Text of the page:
PRACTICAL APPLICATION OF THE SUBROGATION PRINCIPLE

The principle of subrogation emanates from English law and is recognised in South African law. Subrogation as a doctrine of insurance law embraces a set of rules providing for the reimbursement of an insurer which has indemnified it’s insured under a contract of indemnity insurance[1]. This is in contrast to assignment or ceding of rights. Put simply it means that the insurer steps in the shoes of the insured to claim for loss sustained by the insured against third parties.

At the centre of this doctrine is the case of Nkosi v Mbatha 2010 JDR 0839(KZP), the Plaintiff instituted action against a third party for damages sustained to the Plaintiff’s vehicle as a result of a motor vehicle collision. The third-party argued that the Plaintiff did not have legal standing as he had been indemnified by the insurer and therefore suffered no loss. The trial court found that the Plaintiff had failed to disclose that the claim was a subrogated one which required clear proof and had to be specifically pleaded.

In the case of Des O Smith v A K Banjo (AR290/10) 2010 ZAKZPHC the court confirmed the findings in the trial court of Nkosi v Mbatha and found that subrogation must be clearly proved and pleaded. This decision was overruled in the appeal court in the case of Nkosi v Mbatha, the court found that from a practical perspective the insurer’s involvement is irrelevant and therefore it is not necessary to plead such involvement. It is an established practise that in subrogated claims the insurer takes the place of the insured and parties have the same rights and duties as they would have had, had the matter not been a subrogated claim. On the facts, the court further found that the Plaintiff’s ownership of the vehicle establishes a direct interest in the diminution of the patrimonial value of the vehicle and this being an Aquilian action, ownership is sufficient to establish locus standi and therefore the Third Party’s in limine point that the Plaintiff lacks locus standi was dismissed with costs.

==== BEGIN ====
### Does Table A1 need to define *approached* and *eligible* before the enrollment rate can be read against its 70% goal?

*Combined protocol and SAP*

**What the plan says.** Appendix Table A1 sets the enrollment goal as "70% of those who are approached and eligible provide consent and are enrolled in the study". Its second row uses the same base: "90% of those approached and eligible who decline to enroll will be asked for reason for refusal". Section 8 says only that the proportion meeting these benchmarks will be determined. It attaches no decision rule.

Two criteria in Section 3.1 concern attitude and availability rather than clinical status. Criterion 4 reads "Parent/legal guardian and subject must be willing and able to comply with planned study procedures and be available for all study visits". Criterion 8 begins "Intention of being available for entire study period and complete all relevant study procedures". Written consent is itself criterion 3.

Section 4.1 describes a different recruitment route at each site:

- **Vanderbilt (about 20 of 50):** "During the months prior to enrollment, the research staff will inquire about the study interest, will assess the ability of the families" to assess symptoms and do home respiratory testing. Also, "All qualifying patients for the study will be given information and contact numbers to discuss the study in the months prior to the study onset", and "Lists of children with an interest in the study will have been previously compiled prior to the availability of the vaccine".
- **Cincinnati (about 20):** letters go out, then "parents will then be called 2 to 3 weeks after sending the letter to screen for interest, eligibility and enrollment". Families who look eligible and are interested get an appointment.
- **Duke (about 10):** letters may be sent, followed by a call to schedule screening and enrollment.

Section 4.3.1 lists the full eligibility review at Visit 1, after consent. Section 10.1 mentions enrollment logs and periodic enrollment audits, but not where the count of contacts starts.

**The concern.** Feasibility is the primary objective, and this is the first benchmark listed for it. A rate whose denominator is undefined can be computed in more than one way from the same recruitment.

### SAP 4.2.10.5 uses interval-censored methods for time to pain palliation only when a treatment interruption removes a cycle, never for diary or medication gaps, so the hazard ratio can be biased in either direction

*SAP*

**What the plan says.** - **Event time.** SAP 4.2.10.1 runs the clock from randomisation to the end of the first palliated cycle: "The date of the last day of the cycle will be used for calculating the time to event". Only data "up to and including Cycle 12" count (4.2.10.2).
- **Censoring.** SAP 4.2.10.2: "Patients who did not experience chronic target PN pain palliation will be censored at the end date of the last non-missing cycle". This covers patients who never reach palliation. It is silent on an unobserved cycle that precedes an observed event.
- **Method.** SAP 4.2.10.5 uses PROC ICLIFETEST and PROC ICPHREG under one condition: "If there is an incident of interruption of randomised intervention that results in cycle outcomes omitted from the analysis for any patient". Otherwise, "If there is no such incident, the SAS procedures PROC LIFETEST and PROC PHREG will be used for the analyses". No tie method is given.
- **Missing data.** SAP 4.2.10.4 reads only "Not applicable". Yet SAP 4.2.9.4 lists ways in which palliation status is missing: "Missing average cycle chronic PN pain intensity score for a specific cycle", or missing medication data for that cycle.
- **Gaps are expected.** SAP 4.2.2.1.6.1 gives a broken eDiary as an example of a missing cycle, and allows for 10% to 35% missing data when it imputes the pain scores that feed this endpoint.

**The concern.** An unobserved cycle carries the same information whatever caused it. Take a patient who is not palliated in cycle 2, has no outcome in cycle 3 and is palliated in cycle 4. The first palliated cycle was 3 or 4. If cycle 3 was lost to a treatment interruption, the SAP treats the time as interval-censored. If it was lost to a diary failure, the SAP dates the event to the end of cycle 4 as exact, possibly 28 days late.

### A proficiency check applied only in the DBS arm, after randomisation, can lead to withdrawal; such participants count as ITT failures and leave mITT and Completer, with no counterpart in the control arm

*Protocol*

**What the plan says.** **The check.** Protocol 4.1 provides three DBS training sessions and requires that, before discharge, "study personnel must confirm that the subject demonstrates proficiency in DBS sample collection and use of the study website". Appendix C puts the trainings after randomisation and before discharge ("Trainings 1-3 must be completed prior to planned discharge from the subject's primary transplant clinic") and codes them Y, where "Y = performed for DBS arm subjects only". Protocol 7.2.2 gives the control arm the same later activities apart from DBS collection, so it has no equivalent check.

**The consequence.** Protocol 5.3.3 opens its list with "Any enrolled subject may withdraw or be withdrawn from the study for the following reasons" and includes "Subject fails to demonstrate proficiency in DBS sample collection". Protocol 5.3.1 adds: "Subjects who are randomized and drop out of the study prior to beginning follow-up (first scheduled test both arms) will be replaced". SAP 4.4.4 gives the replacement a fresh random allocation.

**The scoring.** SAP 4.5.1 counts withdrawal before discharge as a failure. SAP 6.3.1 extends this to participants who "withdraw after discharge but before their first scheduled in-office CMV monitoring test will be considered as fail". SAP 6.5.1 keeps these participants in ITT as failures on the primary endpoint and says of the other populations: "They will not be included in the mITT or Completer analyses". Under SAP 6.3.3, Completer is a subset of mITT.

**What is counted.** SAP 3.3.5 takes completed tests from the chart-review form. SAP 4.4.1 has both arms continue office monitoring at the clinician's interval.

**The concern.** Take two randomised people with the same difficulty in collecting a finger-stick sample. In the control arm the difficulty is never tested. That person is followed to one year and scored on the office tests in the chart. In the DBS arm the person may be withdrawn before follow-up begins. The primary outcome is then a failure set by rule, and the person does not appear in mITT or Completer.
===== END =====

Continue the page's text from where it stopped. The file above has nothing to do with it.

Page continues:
In Rand Mutual Assurance Company v Road Accident Fund 2008 (6) SA 511 SCA ,the court  found that the only time where subrogation has to be proved or pleaded is where the insurer proceeds against a third party in its own name under the doctrine of subrogation.

PRACTICAL APPLICATION

As a general rule the insurer is only entitled to exercise the right of subrogation once the insured has been indemnified of any loss and on payment of indemnification, subrogation applies without any formalities observed, meaning that an insurer intending to pursue a claim against a third party need not prove or plead subrogation, exception noted on the Rand Mutual case above.

In some instances, the insurer can ask the insured to sign a letter of subrogation and an insurer is not allowed to demand of the insured anything beyond the insured’s obligation under the contract of insurance.

Thirdly, should the insured refuse to permit the insurer to use his name, the insurer can approach the courts for an order to compel the insured. Lastly, the insurer is obliged to recover all loss incurred by the insured inclusive of all costs.

In conclusion, subrogation is a recognised doctrine in South African law under indemnity insurance contracts and involvement of the insurer in a lawsuit is practically irrelevant and therefore it is not necessary to plead such involvement as it has already been established that in subrogation claims the insurer takes the place of the insured.

[1] Nkosi v Mbatha 2010 JDR 0839(KZP) at para 11.